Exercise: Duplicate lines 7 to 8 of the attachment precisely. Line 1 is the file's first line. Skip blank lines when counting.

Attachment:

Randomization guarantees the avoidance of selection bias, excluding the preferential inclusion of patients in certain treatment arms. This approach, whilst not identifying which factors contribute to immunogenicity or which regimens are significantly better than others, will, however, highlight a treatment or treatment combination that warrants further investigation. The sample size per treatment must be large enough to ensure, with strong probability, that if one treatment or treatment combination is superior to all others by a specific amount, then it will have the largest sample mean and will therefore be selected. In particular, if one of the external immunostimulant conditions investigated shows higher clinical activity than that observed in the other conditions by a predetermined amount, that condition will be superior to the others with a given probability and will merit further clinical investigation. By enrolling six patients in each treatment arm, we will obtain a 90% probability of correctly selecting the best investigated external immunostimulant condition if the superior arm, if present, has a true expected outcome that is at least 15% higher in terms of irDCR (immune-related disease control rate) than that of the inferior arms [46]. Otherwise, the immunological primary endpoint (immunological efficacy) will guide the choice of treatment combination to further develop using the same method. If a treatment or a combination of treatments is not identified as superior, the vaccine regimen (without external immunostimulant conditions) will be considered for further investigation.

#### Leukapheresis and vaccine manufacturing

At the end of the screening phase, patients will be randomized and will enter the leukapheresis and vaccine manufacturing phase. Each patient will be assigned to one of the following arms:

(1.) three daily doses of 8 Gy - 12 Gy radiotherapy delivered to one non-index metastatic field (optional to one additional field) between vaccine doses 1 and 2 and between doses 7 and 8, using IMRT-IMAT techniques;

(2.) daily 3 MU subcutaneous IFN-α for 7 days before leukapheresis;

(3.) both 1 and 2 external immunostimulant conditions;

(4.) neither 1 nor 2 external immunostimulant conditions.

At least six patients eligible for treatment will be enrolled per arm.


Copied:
(4.) neither 1 nor 2 external immunostimulant conditions.

At least six patients eligible for treatment will be enrolled per arm.